At the far end of the hamlet, there is the garden of Porta Fiorentina (Florentine’s Gate) that once was surrounded by walls and fortifications that are still visible, and the church of San Pietro that houses a little treasure that you cannot miss. Ask the gentle lady, who is the janitor of the church, to see to open the doors of the sacristy to let you discover the labyrinth carved on sandstone, a unique artwork dated back to the eleventh-twelfth century, and symbol of the spiritual journey made by pilgrims.

Labyrinth carved into sandstone
The Labyrinth carved into sandstone
Pontremoli View from the Window of the Piagnaro Castle
Panoramic of Pontremoli from a window of the castle

Insider tips about Pontremoli

Take a visit at the Antica Pasticceria degli Svizzeri, a pastry shop founded on 1842 by a Swiss family that conquered the heart of the locals with their pastries, cakes, and spirits. The interiors of the shop are wonderful, all decorated in liberty style. It’s here that they make titbits following recipes taken from ancient books. Taste the Spongata, which is a cake made of puff pastry, a mixture of honey, cocoa, spices, mixed nuts, dried fruit and candied fruit, or the Amor, two wafers filled with a mouthwatering Chantilly cream that, once in your mouth, you will feel like you are making love. Indeed the word Amor means exactly love.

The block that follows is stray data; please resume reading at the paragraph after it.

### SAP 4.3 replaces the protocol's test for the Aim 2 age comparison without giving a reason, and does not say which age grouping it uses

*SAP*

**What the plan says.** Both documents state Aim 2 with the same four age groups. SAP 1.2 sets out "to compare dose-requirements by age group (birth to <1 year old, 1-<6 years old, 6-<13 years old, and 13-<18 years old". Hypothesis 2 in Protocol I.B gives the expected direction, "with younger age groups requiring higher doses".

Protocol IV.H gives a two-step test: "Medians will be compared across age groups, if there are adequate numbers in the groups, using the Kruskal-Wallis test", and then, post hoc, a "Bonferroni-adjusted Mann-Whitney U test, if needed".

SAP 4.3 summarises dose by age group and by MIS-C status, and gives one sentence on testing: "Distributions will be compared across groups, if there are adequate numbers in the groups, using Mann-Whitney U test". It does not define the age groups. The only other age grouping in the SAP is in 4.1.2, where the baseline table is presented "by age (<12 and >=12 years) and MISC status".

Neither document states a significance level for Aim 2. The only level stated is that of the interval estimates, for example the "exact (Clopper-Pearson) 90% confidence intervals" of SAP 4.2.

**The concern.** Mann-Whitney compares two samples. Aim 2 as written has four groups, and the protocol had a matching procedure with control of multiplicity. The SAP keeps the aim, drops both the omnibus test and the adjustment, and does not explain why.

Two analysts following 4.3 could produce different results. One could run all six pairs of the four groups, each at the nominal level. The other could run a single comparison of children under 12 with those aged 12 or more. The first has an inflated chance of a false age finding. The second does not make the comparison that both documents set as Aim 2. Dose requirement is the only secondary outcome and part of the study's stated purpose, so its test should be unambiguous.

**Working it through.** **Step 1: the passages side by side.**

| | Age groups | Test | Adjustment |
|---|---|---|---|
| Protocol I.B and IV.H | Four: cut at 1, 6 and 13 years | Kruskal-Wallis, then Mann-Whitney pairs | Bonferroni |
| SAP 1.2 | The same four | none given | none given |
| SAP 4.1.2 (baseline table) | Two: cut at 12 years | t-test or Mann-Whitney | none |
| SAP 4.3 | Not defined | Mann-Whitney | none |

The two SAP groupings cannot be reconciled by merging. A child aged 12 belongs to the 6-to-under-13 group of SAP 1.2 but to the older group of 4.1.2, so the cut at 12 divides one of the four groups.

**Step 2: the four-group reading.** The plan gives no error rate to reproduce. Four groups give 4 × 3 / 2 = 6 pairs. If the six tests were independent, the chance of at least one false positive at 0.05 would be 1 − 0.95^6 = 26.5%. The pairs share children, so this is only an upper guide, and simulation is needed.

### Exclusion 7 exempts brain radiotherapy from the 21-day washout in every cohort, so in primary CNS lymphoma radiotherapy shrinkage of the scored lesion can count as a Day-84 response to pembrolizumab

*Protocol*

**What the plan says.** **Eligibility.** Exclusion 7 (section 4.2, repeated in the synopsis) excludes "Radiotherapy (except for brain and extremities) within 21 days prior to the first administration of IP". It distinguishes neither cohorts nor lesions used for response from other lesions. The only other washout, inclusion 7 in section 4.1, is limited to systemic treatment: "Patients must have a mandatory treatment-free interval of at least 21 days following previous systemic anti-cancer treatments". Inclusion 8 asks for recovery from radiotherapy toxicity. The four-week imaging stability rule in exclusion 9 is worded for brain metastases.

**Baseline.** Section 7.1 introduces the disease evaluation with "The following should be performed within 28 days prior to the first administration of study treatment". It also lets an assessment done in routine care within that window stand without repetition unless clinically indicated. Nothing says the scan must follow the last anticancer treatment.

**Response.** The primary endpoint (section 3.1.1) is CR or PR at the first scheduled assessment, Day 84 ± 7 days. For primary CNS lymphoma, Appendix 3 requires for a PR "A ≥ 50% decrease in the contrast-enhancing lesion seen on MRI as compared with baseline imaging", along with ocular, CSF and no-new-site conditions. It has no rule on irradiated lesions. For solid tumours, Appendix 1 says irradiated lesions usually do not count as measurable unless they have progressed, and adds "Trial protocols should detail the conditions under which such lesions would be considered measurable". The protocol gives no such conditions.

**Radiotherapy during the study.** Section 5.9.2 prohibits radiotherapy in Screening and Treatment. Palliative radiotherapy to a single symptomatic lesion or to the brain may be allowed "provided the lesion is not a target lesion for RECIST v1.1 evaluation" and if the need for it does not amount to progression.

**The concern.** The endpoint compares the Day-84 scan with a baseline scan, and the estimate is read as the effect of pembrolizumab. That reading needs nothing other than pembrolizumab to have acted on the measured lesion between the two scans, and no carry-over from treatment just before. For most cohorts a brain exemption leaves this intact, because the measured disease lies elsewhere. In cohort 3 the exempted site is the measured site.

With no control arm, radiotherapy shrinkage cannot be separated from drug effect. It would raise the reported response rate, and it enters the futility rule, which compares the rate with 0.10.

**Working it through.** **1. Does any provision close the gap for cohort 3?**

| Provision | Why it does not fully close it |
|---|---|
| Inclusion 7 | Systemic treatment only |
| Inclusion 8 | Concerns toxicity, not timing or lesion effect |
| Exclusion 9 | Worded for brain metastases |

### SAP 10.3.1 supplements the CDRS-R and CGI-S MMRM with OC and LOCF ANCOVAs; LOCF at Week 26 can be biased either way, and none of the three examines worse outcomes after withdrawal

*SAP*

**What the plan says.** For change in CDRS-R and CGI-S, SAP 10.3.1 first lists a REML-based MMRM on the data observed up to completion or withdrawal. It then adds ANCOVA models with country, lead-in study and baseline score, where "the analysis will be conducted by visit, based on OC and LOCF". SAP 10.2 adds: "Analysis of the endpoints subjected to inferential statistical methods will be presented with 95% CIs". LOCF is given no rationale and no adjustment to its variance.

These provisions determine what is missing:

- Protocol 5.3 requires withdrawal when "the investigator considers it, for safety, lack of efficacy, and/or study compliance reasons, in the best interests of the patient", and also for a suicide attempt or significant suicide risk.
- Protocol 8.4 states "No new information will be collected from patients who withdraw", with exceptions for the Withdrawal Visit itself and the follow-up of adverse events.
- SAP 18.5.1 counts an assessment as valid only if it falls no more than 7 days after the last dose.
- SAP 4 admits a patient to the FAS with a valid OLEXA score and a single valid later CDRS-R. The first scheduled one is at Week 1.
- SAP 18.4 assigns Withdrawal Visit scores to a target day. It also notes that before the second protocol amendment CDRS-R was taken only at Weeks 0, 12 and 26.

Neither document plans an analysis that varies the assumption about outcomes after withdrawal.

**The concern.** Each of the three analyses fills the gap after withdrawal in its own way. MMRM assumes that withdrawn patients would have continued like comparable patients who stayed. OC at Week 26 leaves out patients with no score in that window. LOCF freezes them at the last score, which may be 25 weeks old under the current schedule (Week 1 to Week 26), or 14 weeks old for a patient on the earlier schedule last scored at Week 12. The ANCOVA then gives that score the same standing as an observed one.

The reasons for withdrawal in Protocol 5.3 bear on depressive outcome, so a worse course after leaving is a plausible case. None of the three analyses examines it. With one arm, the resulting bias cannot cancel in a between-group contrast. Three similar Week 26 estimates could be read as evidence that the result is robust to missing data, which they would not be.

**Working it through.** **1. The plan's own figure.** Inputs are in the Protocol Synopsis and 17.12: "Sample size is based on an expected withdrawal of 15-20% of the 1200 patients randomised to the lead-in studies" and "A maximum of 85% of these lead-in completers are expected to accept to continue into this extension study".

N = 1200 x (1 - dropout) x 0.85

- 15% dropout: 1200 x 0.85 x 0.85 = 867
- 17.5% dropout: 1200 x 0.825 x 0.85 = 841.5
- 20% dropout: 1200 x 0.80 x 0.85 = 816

Another “must” for locals is the aperitif at Bar Luciano in the Piazza del Duomo. Let Roberto, the grouchy owner (but just for the show, so do not be afraid of him) of this old-fashioned bar, serve you a glass of Bianco Oro, a patented cocktail with a secret recipe that will never be revealed. And enjoy reading all the billboards warning the incautious customers asking for normal requests! But as I said, it’s only humorous sarcasm.